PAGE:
View Full Version : Sex on the Brain, Men's and Women's Brains Are Different

12-10-2008, 12:26 AM
Ruben Gur, Ph.D., always wanted to do the kind of psychological research that when he found something new, no one could say his grandmother already knew it. Well, "My grandmother couldn't tell you that women have a higher percentage of gray matter in their brains," he says. Nor could she explain how that discovery resolves a long-standing puzzle.

Gur's discovery that females have about 15 to 20 percent more gray matter than males suddenly made sense of another major sex difference: Men, overall, have larger brains than women (their heads and bodies are larger), but the sexes score equally well on tests of intelligence.

Gray matter, made up of the bodies of nerve cells and their connecting dendrites, is where the brain's heavy lifting is done. The female brain is more densely packed with neurons and dendrites, providing concentrated processing power -- and more thought-linking capability.

The larger male cranium is filled with more white matter and cerebrospinal fluid. "That fluid is probably helpful," says Gur, director of the Brain Behavior Laboratory at the University of Pennsylvania. "It cushions the brain, and men are more likely to get their heads banged about."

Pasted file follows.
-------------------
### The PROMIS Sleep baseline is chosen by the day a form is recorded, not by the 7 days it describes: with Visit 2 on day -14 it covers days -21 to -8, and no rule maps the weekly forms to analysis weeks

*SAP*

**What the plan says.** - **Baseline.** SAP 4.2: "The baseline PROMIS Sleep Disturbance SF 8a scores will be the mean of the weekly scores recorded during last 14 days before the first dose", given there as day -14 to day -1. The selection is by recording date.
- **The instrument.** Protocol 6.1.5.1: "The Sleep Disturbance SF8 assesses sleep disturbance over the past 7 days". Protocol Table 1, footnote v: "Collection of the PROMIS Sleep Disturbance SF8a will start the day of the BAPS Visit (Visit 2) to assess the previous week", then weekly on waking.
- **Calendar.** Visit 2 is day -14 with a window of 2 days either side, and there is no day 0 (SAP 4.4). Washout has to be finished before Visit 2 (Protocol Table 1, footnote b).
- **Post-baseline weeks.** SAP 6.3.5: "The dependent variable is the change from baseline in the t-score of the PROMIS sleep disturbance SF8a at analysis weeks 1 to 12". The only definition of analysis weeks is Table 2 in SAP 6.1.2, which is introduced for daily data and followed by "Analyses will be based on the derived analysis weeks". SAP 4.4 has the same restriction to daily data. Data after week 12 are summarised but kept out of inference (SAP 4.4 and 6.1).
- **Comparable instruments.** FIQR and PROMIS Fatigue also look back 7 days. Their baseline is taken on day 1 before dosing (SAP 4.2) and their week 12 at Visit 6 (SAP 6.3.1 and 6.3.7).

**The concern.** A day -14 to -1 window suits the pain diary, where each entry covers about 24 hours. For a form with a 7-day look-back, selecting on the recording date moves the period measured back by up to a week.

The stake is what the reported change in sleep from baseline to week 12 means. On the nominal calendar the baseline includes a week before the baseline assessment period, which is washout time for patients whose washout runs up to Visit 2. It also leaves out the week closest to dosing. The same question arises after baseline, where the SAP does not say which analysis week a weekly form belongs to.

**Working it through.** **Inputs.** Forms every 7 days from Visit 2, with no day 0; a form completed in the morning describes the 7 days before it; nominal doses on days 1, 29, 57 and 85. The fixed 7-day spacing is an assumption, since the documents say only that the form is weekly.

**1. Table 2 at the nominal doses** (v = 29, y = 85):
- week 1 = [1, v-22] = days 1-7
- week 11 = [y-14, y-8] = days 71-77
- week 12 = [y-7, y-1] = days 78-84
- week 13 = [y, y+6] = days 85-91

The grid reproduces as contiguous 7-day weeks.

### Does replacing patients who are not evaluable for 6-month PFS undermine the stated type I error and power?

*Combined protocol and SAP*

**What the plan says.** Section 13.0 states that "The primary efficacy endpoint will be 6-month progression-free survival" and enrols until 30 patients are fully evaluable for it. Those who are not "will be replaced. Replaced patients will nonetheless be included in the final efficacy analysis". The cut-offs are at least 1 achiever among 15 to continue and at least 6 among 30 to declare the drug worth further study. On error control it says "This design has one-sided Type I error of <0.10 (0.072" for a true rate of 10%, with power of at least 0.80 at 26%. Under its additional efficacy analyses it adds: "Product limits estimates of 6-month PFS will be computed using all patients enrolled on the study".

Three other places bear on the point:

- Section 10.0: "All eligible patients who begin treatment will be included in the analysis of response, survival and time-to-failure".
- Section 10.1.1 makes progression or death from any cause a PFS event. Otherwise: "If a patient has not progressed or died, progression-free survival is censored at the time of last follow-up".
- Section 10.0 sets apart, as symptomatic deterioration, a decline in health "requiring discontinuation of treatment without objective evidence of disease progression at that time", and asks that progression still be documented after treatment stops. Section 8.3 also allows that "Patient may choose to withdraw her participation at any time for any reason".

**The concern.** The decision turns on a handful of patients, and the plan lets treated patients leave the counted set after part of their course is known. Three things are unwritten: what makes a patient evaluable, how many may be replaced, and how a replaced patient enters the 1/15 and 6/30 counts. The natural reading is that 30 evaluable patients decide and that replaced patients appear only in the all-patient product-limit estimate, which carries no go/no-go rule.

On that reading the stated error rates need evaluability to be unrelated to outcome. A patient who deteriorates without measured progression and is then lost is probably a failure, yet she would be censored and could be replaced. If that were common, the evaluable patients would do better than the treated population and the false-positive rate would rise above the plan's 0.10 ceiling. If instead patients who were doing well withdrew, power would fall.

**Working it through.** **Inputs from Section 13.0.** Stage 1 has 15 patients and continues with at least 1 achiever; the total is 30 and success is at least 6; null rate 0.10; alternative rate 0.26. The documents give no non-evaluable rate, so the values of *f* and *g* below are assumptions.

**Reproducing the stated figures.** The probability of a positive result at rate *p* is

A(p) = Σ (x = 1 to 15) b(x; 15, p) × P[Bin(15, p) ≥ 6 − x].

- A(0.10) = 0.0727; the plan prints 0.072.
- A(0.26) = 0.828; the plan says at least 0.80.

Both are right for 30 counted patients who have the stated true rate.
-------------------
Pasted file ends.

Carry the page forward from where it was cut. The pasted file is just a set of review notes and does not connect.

White matter, made of the long arms of neurons encased in a protective film of fat, helps distribute processing throughout the brain. It gives males superiority at spatial reasoning. White matter also carries fibers that inhibit "information spread" in the cortex. That allows a single-mindedness that spatial problems require, especially difficult ones. The harder a spatial task, Gur finds, the more circumscribed the right-sided brain activation in males, but not in females. The white matter advantage of males, he believes, suppresses activation of areas that could interfere with work.

The white matter in women's brains is concentrated in the corpus callosum, which links the brain's hemispheres, and enables the right side of the brain to pitch in on language tasks. The more difficult the verbal task, the more global the neural participation required -- a response that's stronger in females.


12-10-2008, 05:32 AM
I watched a video on Youtube a while back about Einstein's brain function. The doctor who autopsied Einstein noted that he didn't have any more neurons than the average man. What he did have was a greater population of glia cells. This was Greek to me, but a little research made clear why this contributed to Einstein's genius.